July 26, 2022

RICHARD KING, PRESENTER: A very different feeling for my next guest who is the Member for Shortland, Pat Conroy and who is now also the Minister for Defence Industry and the Minister for International Development and for the Pacific. And Pat joins me now. Good morning, Pat. 

PAT CONROY, MEMBER FOR SHORTLAND: Morning Richard, how are you? 

KING: Good thanks, Pat. You must be feeling pretty good. Very different sitting on the other side of the House. 

CONROY: I am very excited. I was first elected to Parliament in 2013 so I’ve only known Opposition. So this is a very exciting day.

KING: What’s it like for first – I gather there’s, you know, for first time MPs, and this would have been you back in 2013, I gather there’s an induction process which goes for several days prior to the first sitting?

CONROY: Yes, yes. There’s two processes. So the Department of the House of Representatives provides two days worth of training, and then each of the political parties will provide their own training. So I know Dan Repacholi, the newly elected Member for Hunter has gone through that sort of induction process, but their eyes will still be spinning when they get into the Chamber for the first time.

KING: So what’s included in that induction? You know, obviously things like where the toilets and where everything is, but obviously protocol, what happens in the House?

CONROY: Yeah, it’s more mechanics about how do you give a speech, how do you take the point of order, how do you conduct yourself in the Chamber, I think that’s – and how the Committees work. So it’s very much focused on how the actual parliamentary formal processes work. Then different political parties provide broader training on how to be an MP, how to support your constituents, because it’s a funny thing that when MPs are elected, there’s no formal training processes which teach you how to be a Member of Parliament. You’ve sort of got to learn on the job, listen to people who have been there, and take really good advice.

KING: And do senior members within the party mentor the newbies?

CONROY: Absolutely. You’ll provide advice on how to deal with electorate enquiries, how to develop relationships across the Chamber, and it’s really the obligation of more experienced MPs to teach the newbies because we were all new once, and that’s an obligation to pass on that learning.

KING: And obviously a big part of this is making your maiden speech in the House. Does that actually start on day one? Will we hear anyone make their first speech today?

CONROY: No my understanding is it will start tomorrow, and it’s a really unusual thing in that I found it the hardest speech to give because it’s your first speech so you’re pretty inexperienced in speaking in the Chamber, and it’s also your most personal speech because you’re talking about what you want to achieve in politics and thank your family and friends who helped get you there. So it’s a good tradition, but it’s often challenging.

KING: You’ll be Minister for International Development and the Pacific, you have visited a number of Pacific nations with Penny Wong in the last couple of weeks. Obviously foot and mouth disease is rightly a very hot topic of conversation. Closing the borders has been a hot issue, but look I checked – the first notification from the Department of Agriculture, Fisheries and Forestry was quite some time prior to the election. Was anything said by the then Government about foot and mouth disease?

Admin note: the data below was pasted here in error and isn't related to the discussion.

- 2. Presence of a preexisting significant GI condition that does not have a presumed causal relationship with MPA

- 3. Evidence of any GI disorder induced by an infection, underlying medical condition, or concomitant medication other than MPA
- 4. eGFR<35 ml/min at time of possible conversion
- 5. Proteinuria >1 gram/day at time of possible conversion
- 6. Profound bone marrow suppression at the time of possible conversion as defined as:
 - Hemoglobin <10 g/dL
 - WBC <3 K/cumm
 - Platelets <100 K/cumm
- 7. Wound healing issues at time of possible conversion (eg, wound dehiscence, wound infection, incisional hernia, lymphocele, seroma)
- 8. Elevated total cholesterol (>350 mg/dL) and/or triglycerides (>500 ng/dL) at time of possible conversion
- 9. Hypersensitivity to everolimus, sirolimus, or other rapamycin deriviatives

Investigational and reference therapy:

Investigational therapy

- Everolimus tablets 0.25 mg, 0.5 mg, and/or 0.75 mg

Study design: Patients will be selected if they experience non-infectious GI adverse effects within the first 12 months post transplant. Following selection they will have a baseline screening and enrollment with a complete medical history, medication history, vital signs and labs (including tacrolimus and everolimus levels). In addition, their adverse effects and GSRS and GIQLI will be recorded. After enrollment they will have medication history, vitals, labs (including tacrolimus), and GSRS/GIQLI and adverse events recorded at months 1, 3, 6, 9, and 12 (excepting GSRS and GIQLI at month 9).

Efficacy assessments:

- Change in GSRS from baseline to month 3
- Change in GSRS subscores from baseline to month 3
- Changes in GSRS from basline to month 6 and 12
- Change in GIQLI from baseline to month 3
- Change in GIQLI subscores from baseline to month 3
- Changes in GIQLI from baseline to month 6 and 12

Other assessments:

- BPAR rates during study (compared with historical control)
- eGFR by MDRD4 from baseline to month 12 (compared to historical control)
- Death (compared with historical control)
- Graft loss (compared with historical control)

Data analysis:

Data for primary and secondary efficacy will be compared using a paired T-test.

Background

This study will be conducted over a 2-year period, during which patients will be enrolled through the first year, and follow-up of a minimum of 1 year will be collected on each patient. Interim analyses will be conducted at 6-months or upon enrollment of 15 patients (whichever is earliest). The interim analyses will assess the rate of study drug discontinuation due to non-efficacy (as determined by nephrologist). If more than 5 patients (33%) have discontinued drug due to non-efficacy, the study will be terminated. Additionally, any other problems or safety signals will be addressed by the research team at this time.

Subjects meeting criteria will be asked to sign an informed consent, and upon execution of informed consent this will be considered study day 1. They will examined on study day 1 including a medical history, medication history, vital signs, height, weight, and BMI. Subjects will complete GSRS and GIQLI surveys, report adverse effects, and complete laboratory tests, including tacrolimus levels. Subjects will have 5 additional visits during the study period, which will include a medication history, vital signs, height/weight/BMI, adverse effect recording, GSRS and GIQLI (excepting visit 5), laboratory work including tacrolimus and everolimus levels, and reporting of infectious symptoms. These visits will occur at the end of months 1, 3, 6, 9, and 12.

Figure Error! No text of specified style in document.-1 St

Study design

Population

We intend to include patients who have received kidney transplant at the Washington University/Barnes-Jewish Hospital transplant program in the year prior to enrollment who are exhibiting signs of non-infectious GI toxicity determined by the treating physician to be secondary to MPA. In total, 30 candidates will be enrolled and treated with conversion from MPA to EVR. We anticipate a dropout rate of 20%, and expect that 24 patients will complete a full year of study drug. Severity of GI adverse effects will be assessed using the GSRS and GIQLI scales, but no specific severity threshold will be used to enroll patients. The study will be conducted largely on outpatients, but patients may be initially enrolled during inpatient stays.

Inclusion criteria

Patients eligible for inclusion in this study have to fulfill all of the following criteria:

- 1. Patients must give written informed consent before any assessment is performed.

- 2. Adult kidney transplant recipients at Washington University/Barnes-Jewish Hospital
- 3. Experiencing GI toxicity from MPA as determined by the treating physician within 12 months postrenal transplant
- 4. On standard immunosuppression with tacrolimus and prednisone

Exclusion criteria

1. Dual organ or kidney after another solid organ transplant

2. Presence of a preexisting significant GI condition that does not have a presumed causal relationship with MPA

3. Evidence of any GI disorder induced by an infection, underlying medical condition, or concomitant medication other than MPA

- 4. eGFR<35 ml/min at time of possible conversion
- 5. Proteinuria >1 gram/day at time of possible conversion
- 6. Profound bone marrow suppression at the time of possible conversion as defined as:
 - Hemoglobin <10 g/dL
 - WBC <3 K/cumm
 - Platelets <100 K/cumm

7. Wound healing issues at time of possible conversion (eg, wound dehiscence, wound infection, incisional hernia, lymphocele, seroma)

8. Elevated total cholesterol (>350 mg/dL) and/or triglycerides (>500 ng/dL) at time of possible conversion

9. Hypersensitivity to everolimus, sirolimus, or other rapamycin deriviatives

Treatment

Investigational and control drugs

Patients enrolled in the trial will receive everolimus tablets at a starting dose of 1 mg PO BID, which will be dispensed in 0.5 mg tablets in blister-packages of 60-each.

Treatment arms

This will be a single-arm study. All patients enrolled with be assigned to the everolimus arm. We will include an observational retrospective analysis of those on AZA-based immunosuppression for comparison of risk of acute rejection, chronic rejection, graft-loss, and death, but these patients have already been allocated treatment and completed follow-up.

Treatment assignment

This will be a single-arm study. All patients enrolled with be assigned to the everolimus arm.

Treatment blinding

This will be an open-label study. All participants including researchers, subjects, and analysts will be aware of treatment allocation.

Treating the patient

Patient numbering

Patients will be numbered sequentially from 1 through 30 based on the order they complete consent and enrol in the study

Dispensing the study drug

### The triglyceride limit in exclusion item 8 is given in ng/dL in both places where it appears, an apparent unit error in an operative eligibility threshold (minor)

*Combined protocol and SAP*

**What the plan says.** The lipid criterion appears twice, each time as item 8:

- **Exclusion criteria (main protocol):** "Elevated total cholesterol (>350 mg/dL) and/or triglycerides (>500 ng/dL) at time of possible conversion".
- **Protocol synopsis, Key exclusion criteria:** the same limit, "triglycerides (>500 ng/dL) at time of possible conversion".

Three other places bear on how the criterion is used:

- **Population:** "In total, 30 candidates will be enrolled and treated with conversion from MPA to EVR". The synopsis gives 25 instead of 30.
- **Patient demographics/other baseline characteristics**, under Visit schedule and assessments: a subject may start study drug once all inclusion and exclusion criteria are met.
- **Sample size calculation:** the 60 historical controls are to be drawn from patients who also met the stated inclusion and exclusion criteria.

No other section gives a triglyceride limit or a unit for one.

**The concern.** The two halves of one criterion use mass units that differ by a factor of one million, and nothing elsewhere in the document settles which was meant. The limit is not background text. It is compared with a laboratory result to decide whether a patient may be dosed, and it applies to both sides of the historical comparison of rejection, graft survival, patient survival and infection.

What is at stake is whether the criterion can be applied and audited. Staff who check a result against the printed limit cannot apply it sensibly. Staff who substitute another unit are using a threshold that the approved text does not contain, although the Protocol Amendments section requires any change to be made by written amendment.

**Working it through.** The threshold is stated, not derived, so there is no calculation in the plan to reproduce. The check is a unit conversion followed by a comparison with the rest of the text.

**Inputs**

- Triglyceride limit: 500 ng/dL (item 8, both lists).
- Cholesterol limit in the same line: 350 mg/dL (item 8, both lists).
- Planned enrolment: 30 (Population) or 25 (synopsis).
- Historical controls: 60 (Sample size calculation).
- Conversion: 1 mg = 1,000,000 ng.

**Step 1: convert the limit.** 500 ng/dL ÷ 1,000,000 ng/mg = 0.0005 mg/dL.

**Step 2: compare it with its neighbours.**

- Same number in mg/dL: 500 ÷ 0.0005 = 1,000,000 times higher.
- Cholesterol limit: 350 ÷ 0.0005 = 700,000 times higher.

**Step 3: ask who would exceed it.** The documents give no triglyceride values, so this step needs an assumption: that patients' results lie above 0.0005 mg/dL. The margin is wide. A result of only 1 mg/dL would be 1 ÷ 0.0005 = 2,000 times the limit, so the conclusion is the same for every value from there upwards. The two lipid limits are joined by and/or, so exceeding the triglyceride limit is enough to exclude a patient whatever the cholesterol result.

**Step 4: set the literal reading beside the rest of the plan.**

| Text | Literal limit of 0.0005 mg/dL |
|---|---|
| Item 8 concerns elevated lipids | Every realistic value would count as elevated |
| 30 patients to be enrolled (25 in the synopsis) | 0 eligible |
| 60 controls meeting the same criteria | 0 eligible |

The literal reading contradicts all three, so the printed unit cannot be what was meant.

CONROY: No, nothing of any substance and in fact as far as we can tell, there was no preparation done either. So for example, they didn’t order the sanitation mats that we’ve now ordered that travelers now have to walk across, they didn’t prepare anything else to really prepare us for where we are now. Foot and mouth disease is in 70 countries, and we have rolled out layered defenses against it and we are taking it very seriously. But in terms of border closures with Indonesia, leading industry groups such as the National Farmers Federation, the Meat Industry Council, Meat and Livestock Australia are all opposed to it. What’s really important is that we’ve put in place the strongest measures to stop visitors and quite frankly meat imports into Australia carrying the virus.

KING: On another topic, COVID-19 certainly hasn’t gone away. I think in the last week we’ve rated third in the world for case numbers and hospitalisations. The new Government, your Government, taking steps towards fixing aged care. I mean, there have been issues with aged care prior to COVID. It’s been going on for a long time the problems in aged care. Calls from the aged care sector for the ADF to extend support beyond September. What measures do you think will be taken for this industry which is obviously in a real crisis?

CONROY: Well we’re introducing 18 pieces of legislation this week. We’re getting on with the job, and two of the really critical ones are one that implements 17 recommendations from the aged care Royal Commission, and the other which implements three of our core promises around aged care reform. One of them most importantly is about putting nursing back in nursing homes, requiring a registered nurse to be on site 24 hours a day, capping management fees, and providing more oversight and independent assurance at nursing homes.

So these are really important, and you’re absolutely right Richard. The aged care system was broken before COVID and COVID has just made it worse, and that’s why this Government is so committed to fixing it starting with implementing the recommendations from the Royal Commission that have been sitting on people’s desks for quite some time, and implementing our election promises.